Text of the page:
People mill about, chatter rises to the rafters like smoke from a fire; have a beer says someone to someone else; have another says another. White Shield or Sierra Nevada says a nice woman behind the table. On the wall, photos of the sea, ships and brewing following each other with clockwork precision — a lazy drift of snapshots like a punt ambling upstream. Who’s that over there? Oh it’s Neil Morrissey and Richard Fox. I’m pissed says someone from the Publican. I’m not says the Chairman of the British Guild of Beer Writers, but I will be. A pile of books, the brickwork of a life in writing, rise from a table. Hops And Glory: the name of the book. The launch. Back in 2007 beer writer Pete Brown went on a journey with a barrel of beer and I thought him mad, while also admiring the inspiration that motivated such a journey. Beer writing is about journeys, but usually from brewery to brewery, from country to country, cocooned in the company of PRs and fellow writers — not with a bloody great barrel in tow. Yet Pete — by barge, by rail, by cruise ship, by sailing ship, by banana boat — went further than any other beer writer, in more ways than one. Forget about press trips to Polish or Czech breweries, smooth train journeys to welcoming English micros and barmy Belgians or even long winded drives around the hidden breweries of the biére de garde area — I have done them all, but I would never have had the courage or fortitude to do what Pete did. As the people come and go in the confines of the BrewWharf, the question to ask: was it all worth it? Reading the book, reeling at the cost, the logistical nightmares, the emotional toil and trouble, the single minded obsession, the energy and motivation to continue when all seemed lost, I think the answer is yes. Yes, as Molly Bloom said at the end of Ulysses (there I’ve given the ending away), the most positive word in the English language, yes it was worth it. The book is funny — Pete (and I speak as someone who has enjoyed many a drink with him) is a funny man with a fine sense of the absurdities of life; he’s the sort of writer who can make mockery of the moment he fell in the Burton-Rugby canal; is he having a laugh? Of course he is. Alongside the humour there’s also a well-observed sense of poignancy at the decline of the brewing industry in Burton; there’s much new information on the development of IPA and even if the history bits occasionally owe a lot to the John O’Farrell/Stuart Maconie school of historicism (ie historical characters seemingly straight out of the pages of Loaded or Nuts), the fascination that Pete has with the Raj and its roisterers and way that IPA became the drink of choice shines out through these pages. Then there is the sense of tension that ripples through the pages when he is writing about waiting for a replacement cask before boarding the boat that will take him across the Atlantic and up to India for the end of the journey. In an age where I have thought that there is nothing new to be written about beer, Hops And Glory comes along and refreshes the genre (see pages 234-235 for a new take of keg beer), while also managing to shed new light on a beer whose mythology we have taken for granted for too long. So back in the BrewWharf. As the people come and go the question to ask: was it all worth it? One word. Yes.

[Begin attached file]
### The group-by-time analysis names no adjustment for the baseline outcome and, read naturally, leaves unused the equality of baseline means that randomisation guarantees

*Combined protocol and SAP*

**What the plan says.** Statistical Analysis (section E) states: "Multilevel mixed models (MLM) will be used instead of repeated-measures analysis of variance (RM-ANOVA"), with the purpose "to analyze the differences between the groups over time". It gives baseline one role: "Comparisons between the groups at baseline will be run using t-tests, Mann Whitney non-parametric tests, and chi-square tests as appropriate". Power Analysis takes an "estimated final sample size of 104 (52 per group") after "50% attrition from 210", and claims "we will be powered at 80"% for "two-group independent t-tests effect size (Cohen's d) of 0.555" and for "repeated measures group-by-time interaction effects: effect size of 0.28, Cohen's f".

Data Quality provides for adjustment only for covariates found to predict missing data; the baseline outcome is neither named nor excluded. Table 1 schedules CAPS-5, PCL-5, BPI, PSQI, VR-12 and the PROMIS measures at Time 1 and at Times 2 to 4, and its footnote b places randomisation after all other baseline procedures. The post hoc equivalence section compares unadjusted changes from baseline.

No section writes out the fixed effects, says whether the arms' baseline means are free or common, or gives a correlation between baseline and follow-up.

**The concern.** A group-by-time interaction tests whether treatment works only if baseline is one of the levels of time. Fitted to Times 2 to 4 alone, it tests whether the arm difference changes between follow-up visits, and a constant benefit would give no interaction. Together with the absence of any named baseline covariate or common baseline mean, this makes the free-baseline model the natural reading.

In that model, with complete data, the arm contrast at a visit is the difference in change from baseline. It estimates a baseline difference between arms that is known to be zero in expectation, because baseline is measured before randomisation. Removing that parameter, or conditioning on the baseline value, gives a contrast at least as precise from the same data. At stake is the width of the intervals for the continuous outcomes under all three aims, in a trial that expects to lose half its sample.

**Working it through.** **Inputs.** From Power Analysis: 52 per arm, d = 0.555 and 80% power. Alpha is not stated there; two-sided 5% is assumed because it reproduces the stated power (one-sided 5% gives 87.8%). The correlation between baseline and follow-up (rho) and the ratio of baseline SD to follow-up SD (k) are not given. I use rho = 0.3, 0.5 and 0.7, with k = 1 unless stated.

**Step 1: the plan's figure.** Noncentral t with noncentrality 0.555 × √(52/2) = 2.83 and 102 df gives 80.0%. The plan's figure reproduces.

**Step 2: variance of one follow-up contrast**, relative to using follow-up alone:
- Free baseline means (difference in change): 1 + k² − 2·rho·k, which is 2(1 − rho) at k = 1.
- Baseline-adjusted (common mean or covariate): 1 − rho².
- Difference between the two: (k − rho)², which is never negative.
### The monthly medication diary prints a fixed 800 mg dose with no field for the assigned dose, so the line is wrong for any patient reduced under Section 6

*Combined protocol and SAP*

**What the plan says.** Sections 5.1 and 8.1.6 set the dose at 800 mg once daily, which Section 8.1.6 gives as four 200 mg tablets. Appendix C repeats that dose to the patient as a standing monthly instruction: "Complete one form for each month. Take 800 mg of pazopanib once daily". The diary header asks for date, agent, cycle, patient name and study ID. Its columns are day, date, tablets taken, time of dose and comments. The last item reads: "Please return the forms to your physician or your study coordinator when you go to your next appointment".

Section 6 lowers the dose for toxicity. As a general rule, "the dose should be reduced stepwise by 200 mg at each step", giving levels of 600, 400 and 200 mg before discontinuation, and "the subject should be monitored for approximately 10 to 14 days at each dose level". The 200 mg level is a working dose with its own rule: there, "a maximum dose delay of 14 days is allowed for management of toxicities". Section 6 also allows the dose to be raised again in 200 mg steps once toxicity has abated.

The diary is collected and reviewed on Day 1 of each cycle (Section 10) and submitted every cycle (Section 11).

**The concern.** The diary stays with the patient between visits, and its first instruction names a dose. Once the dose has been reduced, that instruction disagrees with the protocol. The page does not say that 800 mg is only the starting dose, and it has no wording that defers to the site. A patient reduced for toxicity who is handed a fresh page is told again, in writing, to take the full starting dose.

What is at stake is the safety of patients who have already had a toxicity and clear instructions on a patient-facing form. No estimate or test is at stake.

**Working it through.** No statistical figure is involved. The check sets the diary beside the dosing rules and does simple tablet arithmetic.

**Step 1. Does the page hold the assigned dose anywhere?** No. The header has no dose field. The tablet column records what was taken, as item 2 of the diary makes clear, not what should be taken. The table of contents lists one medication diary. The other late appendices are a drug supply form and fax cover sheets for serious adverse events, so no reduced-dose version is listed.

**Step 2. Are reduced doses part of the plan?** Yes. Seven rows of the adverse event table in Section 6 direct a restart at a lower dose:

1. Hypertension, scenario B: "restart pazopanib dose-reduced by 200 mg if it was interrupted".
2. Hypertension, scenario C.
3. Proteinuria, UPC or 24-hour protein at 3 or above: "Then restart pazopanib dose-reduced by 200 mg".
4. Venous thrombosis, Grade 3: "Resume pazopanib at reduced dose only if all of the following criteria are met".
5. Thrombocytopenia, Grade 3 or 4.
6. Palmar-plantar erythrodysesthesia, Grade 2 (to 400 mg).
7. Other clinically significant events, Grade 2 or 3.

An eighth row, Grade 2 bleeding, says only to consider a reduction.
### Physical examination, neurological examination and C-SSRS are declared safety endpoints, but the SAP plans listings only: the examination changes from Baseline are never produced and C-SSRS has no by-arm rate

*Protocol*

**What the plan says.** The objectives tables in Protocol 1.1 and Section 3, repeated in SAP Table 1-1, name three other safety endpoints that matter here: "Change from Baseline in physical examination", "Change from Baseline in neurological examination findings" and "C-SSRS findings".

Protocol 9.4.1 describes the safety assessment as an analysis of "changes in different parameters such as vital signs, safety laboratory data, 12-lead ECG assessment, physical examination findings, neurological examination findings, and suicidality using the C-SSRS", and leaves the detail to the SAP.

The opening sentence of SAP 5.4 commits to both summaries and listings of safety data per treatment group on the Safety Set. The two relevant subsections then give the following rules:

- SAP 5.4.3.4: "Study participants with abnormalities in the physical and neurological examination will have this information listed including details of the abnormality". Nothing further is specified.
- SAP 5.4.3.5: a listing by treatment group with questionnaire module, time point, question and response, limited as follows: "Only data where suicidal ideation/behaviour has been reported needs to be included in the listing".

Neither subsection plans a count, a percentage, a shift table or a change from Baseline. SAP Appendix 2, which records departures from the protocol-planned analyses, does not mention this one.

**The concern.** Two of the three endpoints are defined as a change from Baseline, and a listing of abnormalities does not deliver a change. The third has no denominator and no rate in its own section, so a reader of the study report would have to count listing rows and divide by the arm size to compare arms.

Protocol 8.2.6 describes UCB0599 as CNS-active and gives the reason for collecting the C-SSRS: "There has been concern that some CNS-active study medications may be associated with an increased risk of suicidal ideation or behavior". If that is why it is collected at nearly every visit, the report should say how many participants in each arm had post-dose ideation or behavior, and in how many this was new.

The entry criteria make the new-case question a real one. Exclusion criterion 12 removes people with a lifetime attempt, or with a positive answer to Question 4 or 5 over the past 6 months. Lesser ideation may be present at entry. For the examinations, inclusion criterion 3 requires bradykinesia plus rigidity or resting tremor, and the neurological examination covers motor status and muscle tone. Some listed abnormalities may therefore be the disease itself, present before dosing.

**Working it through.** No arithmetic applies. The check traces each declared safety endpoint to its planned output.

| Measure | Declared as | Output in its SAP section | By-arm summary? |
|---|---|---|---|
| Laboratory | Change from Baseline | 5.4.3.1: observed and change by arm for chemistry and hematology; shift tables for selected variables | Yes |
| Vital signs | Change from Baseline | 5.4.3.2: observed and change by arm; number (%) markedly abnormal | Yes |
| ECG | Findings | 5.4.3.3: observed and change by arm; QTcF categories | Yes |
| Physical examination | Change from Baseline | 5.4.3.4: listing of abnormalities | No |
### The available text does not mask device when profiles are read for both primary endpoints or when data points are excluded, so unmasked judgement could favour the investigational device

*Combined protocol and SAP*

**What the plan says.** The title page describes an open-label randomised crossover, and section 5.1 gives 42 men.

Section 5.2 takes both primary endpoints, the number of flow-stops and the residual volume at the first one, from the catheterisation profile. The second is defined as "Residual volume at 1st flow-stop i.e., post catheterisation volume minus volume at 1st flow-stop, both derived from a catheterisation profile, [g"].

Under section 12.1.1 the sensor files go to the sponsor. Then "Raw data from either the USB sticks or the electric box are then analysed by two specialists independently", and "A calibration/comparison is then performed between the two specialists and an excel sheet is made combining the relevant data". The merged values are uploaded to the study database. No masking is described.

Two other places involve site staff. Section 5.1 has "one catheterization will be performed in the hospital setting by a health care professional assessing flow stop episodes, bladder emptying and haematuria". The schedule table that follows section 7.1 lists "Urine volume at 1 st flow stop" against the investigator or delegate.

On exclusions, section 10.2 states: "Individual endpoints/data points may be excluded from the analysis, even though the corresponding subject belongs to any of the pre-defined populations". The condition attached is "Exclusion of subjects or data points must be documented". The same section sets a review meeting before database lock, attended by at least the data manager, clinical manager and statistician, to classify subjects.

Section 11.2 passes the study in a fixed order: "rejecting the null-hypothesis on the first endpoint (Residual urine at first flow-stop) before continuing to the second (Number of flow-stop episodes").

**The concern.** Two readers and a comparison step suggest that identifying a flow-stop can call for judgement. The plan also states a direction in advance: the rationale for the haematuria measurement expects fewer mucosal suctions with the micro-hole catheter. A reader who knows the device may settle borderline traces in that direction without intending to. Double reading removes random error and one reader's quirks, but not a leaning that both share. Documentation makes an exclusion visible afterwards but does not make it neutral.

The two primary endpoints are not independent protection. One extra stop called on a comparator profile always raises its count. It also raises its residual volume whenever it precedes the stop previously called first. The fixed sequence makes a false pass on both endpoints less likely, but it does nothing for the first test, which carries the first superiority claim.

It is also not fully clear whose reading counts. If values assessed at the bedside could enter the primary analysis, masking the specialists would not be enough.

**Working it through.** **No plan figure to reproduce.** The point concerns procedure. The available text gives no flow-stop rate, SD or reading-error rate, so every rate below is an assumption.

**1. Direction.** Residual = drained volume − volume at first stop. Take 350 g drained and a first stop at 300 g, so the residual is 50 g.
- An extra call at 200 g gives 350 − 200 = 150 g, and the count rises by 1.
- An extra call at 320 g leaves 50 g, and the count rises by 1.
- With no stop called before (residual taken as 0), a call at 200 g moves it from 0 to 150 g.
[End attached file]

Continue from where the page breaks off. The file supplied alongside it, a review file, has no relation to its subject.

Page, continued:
Monday, 1 June 2009
I discover a website — pintprice.com — which tracks the price of a pint around the world; whether it’s the devil making work for idle hands or pretty useful for globe-trotting beer-hunters I have no opinion. However, cheapskates who are forever complaining about the price of their ale, might like to get to places like Panama, Bhutan, North Korea and the Congo where the price of a pint, according to this website is between 31-38p (wonder what the happy hour is like). On the other hand, if you’re marching around Bolivia, according to this website, it will cost £8 to refuel your noggin. Is there is an opening for a pub chain selling cheap beer out there? There always seems to be a tension between those who advocate a higher price of good beer, something which gives it a cache and value, and those whose wallets the moths have got at and wouldn’t mind a pint of decent beer without having the send the kids out to work. Brewers like their special beers to have a value, which is fine as long as the beer in the glass tastes pretty good, but the cautionary tale I always look to is that of Artois Bock. I recall it being launched in 2005 and various renowned beer writers congratulating InBev on producing a half-decent beer. It was launched with much fanfare and talk of provenance; the beer was a major sponsor of one of the British Guild of Beer Writers’ awards (though not without controversy). There was a special glass, it was reassuringly expensive. Next thing you know it’s 99p in the supermarket and now it’s been booted out of the Peeterman family (ie Stella, Peeterman and er, can’t remember). It’s like there’s this tension in big companies like InBev between those who treat beer as a commodity and those who want to give it some value. Wonder if they have the same issues in Panama?